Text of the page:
October 21, 2010


Milana Rufo has spent much of her young life battling cancer — but now she is getting down to the serious business of being a kid. 

Union Leader Correspondent


ilana Rufo is your typical 2-year-old, in that she changes her mind as often as she changes her sparkly shoes.
Beyond her bubbly personality, her can-do-all-by-myself attitude and contagious giggle,
 she is, on the outside, like any other little girl on the cusp of 3. But she has been to hell and back. Her tiny warrior heart rivals her indomitable spirit.

Seconds later, the Tinker Bell costume is a lime-colored heap on the floor, and she’s wrestling with the candy-colored Cinderella gown which, once in place, is also not quite right. Suddenly unsatisfied with her options, the doe-eyed tot tosses her tiara and shimmies out of the gown and into a momentary funk — where she remains for a few seconds, before she realizes how much fun it is to run, half naked and full speed, across the living room floor into a couch pillow, hollering “boink” out loud whenever her head hits the fluff. 

Her mom, Diane Rufo, could watch all day. 
“It feels like it’s the beginning of a normal life, like all of a sudden these doors just opened and it’s a whole new world for her,” said Rufo, who indulges her daughter in costumes and sparkly shoes because of the simple pleasure it brings them both. 
It was just about this time two years ago that Milana was diagnosed with Wilms’ tumor, a childhood cancer that strikes only about 500 children annually. Milana was 10 months old when her mom, a physical therapist, knew that the lump she felt on her baby’s side was all wrong. 
The worst of it was the eight months of chemotherapy, which left Milana unable to eat solid food and stole the wisps of hair she’d spent 10 months growing. After her surgery, which included removal of her kidney and adrenal gland, Milana had to learn to walk all over again. 
But that was then. 
Today Milana’s story transcends happy endings, says Rufo. “It’s truly a happy beginning,” she said. Although Diane Rufo said her marriage did not survive the ordeal, she and Milana’s father, John Rufo, remain equally committed to their daughter’s happiness — they have come too far not to put their differences aside for the love of a lucky little girl.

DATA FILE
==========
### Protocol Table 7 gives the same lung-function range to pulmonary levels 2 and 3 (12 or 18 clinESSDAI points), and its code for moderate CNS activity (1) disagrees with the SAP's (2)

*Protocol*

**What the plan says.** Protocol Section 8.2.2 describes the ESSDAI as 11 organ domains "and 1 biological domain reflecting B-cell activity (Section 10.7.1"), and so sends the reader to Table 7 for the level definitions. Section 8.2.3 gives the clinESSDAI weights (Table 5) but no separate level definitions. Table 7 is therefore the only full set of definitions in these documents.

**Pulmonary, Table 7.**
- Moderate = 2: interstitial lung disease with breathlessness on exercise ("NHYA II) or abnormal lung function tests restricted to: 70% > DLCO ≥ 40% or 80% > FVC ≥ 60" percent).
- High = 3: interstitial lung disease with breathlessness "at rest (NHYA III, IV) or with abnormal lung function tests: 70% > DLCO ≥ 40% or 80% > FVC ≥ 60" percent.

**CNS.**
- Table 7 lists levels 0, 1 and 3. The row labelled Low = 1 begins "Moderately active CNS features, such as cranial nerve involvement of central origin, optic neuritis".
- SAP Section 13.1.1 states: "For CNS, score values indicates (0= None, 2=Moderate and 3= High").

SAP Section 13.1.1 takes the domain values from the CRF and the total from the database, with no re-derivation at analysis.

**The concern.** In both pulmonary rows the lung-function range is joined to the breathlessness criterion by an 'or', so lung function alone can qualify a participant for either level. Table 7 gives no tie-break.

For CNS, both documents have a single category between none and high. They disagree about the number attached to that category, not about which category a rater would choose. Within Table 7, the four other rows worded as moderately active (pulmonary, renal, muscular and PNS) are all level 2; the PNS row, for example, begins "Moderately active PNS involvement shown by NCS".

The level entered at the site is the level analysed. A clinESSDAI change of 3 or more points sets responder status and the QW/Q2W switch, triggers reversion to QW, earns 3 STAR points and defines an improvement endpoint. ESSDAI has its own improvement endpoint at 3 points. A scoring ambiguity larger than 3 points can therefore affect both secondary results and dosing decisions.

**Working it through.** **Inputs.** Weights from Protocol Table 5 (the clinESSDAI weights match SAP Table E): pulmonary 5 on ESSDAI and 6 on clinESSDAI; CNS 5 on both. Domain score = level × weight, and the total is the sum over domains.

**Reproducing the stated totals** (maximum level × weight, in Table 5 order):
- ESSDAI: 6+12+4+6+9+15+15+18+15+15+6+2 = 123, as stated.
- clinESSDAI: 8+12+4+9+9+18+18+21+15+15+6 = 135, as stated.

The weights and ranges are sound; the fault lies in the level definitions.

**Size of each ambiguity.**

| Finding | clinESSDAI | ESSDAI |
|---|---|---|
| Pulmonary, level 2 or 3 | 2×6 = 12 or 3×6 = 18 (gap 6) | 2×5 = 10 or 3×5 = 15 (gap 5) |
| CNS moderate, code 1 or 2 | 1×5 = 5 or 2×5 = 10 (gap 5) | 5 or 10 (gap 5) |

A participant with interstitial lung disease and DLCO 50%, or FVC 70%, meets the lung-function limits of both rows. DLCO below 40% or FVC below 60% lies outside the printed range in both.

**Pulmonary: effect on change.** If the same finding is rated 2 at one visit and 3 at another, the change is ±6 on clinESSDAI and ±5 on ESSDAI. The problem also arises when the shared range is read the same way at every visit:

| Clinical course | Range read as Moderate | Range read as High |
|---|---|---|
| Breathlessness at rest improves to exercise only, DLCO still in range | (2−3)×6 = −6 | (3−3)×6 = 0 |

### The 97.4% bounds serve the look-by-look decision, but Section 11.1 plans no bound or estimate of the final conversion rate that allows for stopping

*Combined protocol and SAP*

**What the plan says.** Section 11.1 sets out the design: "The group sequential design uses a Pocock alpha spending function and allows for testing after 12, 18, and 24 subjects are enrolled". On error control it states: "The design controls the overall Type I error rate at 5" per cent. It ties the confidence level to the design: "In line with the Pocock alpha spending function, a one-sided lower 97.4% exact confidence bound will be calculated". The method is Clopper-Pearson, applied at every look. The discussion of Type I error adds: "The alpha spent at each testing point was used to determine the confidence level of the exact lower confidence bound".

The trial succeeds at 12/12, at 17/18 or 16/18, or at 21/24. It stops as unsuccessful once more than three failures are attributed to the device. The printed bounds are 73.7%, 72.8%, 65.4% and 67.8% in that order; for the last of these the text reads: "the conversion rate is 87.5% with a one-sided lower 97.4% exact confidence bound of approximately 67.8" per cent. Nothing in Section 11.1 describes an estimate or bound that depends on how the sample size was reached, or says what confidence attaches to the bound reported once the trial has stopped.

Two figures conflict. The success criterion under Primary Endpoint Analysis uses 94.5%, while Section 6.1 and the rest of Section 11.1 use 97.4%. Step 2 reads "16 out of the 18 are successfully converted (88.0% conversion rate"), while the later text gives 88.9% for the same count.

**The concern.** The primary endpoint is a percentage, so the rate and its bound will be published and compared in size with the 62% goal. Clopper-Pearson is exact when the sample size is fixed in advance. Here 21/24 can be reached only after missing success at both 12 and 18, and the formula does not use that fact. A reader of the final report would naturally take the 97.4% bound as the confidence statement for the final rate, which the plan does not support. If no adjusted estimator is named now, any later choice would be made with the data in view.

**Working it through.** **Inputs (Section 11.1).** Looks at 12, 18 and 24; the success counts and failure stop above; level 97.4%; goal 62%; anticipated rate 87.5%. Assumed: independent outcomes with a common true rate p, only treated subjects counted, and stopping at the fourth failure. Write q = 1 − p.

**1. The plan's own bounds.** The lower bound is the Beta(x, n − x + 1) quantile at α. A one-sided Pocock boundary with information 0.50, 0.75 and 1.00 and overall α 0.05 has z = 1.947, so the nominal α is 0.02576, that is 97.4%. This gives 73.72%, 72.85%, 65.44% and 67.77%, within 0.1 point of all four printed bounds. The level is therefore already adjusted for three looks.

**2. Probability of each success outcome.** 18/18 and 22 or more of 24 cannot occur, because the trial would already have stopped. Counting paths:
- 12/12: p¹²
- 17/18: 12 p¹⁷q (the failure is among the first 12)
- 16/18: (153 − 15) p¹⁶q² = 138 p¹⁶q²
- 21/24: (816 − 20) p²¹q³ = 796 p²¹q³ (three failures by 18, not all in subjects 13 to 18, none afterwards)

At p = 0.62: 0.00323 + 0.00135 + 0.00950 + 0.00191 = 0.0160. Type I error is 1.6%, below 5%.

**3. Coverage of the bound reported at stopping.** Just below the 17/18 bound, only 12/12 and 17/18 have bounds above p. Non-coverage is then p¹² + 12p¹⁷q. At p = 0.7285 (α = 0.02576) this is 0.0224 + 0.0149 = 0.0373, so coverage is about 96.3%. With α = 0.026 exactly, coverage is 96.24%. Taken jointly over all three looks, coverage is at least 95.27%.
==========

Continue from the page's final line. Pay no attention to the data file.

“We’ll probably go trick-ortreating up in Londonderry where her dad lives — there are lots of kids in his neighborhood,” said Rufo. She used her iMac computer to create a book chronicling her daughter’s journey, “From Hospital to Healthy,” a picture book that continues to captivate Milana. 
Rufo has also been tracking all of her daughter’s “firsts” now that her immune system is fully functional and she no longer has to worry about catching a game-changing germ. 
“Even though they say childhood cancer has a 95 percent survival rate, it’s not the cancer that kills you — it’s what you are susceptible to while your immune system is suppressed. 
That’s the part where you hold your breath, waiting for the time when you can really get back to normal,” Rufo said. 
“Even though they tell you not to keep your kid in a bubble, of course I did.” 
Yesterday, Milana was outside playing, crunching through the leaves on her bike and shrieking with joy over nothing in particular with her next door neighbors, still a novice at friendships. 
In 10 days she will clutch her lime-green jack-o-lantern tightly and, dressed as either Tinker Bell or Cinderella, she will, for the first time ever, knock on someone’s door in anticipation of the sweetest holiday known to kid kind. 
On Dec. 25 she will be surrounded by her extended family and friends, germs be damned, taking in the wonder and magic of a season that hardly comes close to the wonder and magic she has brought all of them in such a short but eventful lifetime. 
“I was so afraid that keeping her isolated from kids would make her unsociable, but she’s the opposite — she’ll talk to anyone who will listen. She’s a typical girlie-girl who has to wear her glittery, sparkly shoes with a matching purse — she might have a truck or hammer in there — but has to have a purse,” Rufo said. “She’s some kid.” 

Milana is one of six cancer survivors who will be honored during a Halloween Party/Blood Drive held Oct. 25 from noon to 5 p.m. at City Hall Plaza in Boston. The event offers an afternoon of ghoulish fun for kids while parents donate life-saving blood to Boston’s Children’s Hospital. The event is sponsored by SpookyWorld/Nightmare New England fun park in Litchfield. 
Walk-ins are welcome, or to make an appointment please call 617-355-1997. 

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